If WWE were to finally give Daniel Bryan a legitimate main event push as the WWE World Heavyweight Champion, one would assume that it would decrease the possibility of continuous hijacking of events from their own fans. If they don’t, and continue towards either the rumored Sheamus vs. Bryan or Triple H vs. Bryan “road to WrestleMania,” then the hardcore fans of WWE now have two glaring situations to complain about, thus increasing the chances of future hijacking incidents. It seems obvious that the Bryan “Yes Movement” isn’t going away until the fans get what they want. If a “Punk Movement” of sorts is added to the mix, then the situation with fans crapping all over WWE live events in theory doubles in intensity. Maybe if they get what they want with Bryan, it will please enough of their audience that they will forget the “Punk Movement,” or at the least forgive WWE for it since they got what they asked for with Bryan.
The bottom line with both situations is that they emanate from the same issue: the way WWE is handling their booking and creative. I don’t know Punk personally, so only Punk can speak on why he left. One would have to assume that creative played at least a part in things. Punk himself noted at the Wizard World Q&A that he gave up fighting WWE on creative. He said it got to the point where he simply shows up — does what he’s told — and leaves. Punk has made it clear in the past that he has an issue with part-timers coming in and leap-frogging the guys who make all of the towns, work year-round, and lose the opportunity to be rewarded by being in the main event of the biggest show of the year because a “Johnny-come-lately” decided they wanted to come back for a bit.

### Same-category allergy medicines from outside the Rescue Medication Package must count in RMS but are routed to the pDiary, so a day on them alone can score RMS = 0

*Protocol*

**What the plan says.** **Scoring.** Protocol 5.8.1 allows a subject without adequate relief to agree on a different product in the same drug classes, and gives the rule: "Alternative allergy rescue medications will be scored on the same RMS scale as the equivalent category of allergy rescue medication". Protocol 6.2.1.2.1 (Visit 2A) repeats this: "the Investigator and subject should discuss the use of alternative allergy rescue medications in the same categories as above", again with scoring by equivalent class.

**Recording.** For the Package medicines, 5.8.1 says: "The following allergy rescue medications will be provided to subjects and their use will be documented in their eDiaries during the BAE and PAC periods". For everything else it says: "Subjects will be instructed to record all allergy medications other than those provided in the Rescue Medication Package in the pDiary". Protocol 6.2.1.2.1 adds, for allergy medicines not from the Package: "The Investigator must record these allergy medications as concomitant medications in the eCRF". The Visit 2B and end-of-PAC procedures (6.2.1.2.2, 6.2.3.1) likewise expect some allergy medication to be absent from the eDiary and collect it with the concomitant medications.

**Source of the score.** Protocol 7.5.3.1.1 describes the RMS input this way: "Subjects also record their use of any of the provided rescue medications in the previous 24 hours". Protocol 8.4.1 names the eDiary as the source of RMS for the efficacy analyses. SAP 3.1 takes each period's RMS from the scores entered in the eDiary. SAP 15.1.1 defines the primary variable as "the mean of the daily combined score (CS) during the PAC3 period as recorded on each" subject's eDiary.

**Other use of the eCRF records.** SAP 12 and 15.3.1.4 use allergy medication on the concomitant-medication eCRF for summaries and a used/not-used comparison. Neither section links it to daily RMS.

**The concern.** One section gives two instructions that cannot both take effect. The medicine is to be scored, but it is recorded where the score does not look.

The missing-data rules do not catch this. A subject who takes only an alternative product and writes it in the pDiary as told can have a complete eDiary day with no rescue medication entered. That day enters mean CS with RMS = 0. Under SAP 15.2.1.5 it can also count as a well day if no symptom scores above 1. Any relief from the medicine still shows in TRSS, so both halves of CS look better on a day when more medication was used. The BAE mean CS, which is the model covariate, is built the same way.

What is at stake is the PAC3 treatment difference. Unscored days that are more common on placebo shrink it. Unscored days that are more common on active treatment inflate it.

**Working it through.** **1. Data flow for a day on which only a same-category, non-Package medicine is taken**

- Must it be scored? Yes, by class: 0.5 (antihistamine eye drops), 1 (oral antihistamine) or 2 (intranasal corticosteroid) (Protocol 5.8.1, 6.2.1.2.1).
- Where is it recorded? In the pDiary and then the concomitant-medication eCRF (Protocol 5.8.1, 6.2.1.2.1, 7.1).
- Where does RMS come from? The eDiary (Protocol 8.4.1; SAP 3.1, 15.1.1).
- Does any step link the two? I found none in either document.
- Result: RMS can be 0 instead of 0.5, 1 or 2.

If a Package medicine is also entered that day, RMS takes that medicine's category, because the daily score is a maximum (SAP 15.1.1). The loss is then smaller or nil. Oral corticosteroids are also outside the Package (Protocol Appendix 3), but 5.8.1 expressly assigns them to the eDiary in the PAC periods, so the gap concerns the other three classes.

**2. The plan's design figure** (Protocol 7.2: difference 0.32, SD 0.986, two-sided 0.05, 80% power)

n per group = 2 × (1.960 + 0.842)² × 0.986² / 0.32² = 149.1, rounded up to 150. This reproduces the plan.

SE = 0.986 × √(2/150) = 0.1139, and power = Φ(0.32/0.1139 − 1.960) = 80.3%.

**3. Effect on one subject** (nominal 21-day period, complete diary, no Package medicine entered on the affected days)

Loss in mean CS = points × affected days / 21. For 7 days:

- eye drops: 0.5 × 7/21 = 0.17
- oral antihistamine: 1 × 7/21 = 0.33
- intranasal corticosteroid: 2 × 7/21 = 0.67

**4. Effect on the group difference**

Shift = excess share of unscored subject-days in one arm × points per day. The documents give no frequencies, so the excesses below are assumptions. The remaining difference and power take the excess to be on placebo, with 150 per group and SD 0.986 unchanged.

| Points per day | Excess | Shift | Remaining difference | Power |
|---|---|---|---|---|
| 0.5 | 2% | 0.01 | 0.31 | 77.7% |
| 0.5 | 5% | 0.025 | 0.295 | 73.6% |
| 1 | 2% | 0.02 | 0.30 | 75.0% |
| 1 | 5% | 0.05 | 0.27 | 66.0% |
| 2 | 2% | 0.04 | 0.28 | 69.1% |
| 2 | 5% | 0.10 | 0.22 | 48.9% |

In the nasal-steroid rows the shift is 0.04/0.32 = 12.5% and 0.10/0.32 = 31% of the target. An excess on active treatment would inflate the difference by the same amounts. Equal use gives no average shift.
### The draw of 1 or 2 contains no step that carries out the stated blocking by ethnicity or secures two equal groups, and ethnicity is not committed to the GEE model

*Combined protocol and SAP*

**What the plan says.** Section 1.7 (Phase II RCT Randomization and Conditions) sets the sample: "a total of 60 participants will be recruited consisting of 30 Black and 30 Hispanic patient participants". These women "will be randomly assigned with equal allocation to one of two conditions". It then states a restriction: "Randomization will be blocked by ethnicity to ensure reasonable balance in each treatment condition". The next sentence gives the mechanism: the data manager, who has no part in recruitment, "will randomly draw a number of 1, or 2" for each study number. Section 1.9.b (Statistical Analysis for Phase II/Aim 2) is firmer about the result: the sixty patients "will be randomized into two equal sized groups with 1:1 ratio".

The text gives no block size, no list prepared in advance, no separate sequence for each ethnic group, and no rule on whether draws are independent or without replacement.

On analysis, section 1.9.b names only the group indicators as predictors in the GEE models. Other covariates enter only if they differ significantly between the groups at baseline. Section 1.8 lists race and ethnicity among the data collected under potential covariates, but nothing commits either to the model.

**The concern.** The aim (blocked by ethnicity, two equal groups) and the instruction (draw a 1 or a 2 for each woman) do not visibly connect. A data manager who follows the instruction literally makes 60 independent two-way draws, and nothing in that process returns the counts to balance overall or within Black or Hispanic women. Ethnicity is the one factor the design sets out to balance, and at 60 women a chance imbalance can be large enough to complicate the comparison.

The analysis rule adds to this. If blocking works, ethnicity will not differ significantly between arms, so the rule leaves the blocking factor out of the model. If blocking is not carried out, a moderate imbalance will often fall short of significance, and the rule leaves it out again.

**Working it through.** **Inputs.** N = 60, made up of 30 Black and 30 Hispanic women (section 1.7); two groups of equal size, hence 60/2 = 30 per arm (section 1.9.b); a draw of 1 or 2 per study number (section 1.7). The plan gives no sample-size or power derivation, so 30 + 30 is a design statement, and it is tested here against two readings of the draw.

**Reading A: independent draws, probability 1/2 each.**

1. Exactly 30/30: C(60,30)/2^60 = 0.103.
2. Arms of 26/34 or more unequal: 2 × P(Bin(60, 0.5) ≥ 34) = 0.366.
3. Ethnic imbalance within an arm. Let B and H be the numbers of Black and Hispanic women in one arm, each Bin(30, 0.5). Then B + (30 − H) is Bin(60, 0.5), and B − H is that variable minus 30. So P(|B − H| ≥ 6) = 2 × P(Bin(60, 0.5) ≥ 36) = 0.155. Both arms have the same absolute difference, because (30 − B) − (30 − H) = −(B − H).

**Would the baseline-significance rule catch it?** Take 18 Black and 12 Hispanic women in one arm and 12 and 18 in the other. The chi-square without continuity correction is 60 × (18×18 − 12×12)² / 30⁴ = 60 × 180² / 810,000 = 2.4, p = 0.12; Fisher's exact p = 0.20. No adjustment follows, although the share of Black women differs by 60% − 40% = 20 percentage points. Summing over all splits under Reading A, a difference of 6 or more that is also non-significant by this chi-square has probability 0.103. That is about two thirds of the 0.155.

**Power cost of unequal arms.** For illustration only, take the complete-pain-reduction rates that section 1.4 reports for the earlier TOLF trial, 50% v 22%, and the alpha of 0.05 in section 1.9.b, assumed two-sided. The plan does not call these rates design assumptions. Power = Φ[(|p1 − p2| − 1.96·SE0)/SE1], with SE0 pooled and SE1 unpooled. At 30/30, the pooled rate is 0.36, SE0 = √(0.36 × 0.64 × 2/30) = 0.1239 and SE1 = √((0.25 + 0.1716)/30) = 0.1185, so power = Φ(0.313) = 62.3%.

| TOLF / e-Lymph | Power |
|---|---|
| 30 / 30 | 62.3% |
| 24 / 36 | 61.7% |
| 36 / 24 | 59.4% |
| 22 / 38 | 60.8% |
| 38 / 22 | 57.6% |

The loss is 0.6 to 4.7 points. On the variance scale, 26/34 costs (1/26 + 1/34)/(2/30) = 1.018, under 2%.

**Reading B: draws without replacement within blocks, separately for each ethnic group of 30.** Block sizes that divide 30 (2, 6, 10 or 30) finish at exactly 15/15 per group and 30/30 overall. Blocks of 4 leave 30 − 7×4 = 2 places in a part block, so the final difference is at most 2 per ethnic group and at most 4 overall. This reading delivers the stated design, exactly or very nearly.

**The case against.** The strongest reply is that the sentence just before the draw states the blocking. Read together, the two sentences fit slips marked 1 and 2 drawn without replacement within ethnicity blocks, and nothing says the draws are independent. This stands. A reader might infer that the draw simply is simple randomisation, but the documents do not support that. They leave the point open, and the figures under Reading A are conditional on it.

The Daniel Bryan situation is clearly similar. Proof of that was made abundantly clear last Sunday night when 15,000 fans realized after the 30th entrant came into the Royal Rumble, and wasn’t Bryan, that Batista was going to win and go on to headline WrestleMania. Once that became clear, the fans turned on the show. For good measure, they crapped all over the John Cena vs. Randy Orton match earlier in the show, again making it clear that they felt that match — the title match — is where Bryan deserves to be.
So, if you’re WWE, this is a pretty easy problem to fix. All you need to do is listen to your fans. If they make it clear what they want, maybe you should just give it to them. I know it sounds crazy! God forbid a live touring entertainment company lets their audience dictate how they want to be entertained, and who they’re entertained by. Just for shits and giggles, maybe they should give that a try and see what happens. Something tells me top performers wouldn’t walk out 30 minutes before show time. Something tells me 15,000 people won’t be chanting in unison: “this is awful” and “we want refunds.” Something tells me it just might work!